As revealed in our Direct-to-Consumer Report, 2014 saw some big growth in the direct shipping market. This growth can be traced to the success of certain varietals, the strengthening of medium-sized wineries, and the relative success of certain regions. In particular, Oregon, Washington, and the rest of the US (excluding California) excelled this past year.
The biggest story in direct shipping for 2014 came from Oregon. With a 46.3% growth in volume and a 52.5% change in total value, this state’s growth overshadowed the rest. However, even with this impressive jump, Oregon still only accounts for 4.6% of the total volume of direct shipping by region.
Washington and the rest of the US (excluding California) also experienced a leap in growth this past year, with an 18.9% and 15.7% increase in volume, respectively. This translates to a 19.6% change in value for Washington and a 20.1% chance in value for the rest of the US. It is important to note that even with these huge strides in growth, Washington and the other regions, excluding California, only make up a combined 14% of the total volume shipped.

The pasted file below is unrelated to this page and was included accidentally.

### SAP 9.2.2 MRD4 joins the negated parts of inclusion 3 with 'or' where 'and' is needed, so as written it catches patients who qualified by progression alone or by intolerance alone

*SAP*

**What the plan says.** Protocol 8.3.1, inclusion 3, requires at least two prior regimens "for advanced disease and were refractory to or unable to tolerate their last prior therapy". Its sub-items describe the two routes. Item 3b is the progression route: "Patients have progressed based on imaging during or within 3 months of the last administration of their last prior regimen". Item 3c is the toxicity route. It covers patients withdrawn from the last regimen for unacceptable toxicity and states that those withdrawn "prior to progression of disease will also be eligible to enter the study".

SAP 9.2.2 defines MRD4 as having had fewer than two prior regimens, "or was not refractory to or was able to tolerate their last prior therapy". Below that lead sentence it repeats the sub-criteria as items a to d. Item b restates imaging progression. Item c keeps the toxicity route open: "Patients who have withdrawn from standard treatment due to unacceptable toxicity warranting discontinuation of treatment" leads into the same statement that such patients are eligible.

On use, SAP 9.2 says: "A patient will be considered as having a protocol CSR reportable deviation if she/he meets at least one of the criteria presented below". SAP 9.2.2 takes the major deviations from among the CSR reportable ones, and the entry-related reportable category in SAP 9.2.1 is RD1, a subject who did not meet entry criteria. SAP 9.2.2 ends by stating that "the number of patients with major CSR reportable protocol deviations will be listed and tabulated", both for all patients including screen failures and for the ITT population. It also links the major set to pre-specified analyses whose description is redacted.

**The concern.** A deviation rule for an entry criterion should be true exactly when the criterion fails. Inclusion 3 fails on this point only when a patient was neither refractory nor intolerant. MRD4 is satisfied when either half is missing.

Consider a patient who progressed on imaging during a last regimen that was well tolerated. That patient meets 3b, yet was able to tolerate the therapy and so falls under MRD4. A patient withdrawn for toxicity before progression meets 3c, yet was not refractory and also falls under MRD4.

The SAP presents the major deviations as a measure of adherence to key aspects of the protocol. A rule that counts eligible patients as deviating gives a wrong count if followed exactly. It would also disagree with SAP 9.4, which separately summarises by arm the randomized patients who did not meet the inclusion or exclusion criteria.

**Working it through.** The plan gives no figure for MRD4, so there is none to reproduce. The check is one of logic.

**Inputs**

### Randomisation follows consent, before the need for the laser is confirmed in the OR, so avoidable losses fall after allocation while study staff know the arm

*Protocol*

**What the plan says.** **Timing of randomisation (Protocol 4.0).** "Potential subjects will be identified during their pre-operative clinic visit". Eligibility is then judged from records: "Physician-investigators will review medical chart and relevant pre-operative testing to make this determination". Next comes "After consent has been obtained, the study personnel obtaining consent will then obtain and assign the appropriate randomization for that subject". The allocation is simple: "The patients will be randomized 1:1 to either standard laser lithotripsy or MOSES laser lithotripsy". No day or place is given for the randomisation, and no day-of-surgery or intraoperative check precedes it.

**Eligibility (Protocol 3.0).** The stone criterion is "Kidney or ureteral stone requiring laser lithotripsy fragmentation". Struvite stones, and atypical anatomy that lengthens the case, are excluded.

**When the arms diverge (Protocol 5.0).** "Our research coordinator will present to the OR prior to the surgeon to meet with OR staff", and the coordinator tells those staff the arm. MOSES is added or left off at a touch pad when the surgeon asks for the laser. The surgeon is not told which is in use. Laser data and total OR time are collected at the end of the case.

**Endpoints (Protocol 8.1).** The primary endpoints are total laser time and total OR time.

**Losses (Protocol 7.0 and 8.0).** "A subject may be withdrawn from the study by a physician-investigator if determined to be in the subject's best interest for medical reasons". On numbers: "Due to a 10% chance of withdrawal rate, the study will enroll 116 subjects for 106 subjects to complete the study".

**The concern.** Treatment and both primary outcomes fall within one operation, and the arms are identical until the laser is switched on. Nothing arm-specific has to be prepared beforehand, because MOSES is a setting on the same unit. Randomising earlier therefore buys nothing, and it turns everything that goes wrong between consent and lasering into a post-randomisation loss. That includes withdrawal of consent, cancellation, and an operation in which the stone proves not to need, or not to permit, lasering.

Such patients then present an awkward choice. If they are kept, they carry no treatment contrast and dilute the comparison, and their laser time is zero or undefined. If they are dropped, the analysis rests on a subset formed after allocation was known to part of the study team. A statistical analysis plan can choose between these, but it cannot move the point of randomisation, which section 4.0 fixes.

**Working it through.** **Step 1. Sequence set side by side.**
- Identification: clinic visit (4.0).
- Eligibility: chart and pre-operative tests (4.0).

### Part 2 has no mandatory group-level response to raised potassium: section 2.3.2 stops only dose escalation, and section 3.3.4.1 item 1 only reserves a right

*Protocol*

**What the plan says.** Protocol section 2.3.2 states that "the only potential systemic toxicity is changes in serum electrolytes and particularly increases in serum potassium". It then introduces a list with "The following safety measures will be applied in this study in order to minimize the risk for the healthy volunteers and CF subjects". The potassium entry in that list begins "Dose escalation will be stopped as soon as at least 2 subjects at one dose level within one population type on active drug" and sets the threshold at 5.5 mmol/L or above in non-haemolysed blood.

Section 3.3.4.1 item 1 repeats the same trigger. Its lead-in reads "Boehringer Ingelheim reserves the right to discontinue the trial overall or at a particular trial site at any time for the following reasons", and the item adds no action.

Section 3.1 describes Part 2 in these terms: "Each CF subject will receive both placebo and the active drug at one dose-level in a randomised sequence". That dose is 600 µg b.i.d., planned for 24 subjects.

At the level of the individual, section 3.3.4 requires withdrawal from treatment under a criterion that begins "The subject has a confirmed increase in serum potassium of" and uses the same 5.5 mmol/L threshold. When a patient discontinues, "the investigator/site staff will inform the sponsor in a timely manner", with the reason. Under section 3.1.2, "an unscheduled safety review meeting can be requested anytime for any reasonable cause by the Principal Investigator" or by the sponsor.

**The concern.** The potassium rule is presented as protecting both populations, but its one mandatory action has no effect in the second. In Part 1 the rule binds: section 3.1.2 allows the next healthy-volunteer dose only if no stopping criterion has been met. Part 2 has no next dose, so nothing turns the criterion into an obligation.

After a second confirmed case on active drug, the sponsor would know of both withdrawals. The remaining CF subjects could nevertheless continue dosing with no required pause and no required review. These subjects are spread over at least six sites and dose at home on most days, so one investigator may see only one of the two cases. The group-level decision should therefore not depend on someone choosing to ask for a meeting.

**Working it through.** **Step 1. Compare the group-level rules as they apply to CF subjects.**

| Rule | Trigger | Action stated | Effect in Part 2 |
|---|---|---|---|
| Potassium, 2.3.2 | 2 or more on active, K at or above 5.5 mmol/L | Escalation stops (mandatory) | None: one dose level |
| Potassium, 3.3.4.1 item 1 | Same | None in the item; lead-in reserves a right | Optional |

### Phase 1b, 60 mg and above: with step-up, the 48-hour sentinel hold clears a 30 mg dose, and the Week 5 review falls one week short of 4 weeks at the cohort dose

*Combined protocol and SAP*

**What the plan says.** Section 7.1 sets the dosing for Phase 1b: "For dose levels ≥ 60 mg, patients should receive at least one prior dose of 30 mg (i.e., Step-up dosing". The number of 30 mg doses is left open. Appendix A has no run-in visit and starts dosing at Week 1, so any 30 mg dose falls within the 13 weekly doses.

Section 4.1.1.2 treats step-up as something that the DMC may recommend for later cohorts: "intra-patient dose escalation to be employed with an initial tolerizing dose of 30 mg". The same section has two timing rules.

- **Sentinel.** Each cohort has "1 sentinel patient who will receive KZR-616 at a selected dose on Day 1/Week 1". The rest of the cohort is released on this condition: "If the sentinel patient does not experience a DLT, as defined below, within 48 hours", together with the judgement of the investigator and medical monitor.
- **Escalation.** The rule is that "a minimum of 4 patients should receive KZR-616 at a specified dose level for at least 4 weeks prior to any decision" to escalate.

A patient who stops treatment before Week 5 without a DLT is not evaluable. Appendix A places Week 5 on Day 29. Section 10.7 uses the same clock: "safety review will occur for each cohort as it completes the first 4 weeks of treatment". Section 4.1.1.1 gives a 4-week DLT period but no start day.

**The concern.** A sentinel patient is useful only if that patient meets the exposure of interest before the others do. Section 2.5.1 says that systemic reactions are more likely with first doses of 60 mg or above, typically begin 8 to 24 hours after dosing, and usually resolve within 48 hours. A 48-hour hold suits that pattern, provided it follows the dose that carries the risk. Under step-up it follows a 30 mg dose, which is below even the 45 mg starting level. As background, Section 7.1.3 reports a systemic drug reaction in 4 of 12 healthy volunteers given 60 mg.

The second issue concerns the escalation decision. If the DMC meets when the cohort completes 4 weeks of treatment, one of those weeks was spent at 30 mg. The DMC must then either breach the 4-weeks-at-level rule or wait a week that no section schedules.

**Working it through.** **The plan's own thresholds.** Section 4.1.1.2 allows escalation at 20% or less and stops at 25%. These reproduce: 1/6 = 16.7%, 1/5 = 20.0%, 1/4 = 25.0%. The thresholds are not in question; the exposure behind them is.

These areas exceeded the rest of the industry in growth, but Napa wineries remained the engine that drives direct-to-consumer shipping in the United States. Their sales accounted for 32% of the total volume of wine shipped.
These shipments had a value of over 880 million dollars, which is almost half of the total industry. This was helped by the higher than average price per bottle that Napa wineries hold. At a $58.13, this average is $18.41 higher than Oregon, which holds the next highest average price per bottle.
2014 was an unparalleled year for growth in the direct-to-consumer wine industry. Huge strides were seen across the board. To read more about these developments, download and read our 2015 Direct-to-Consumer Report.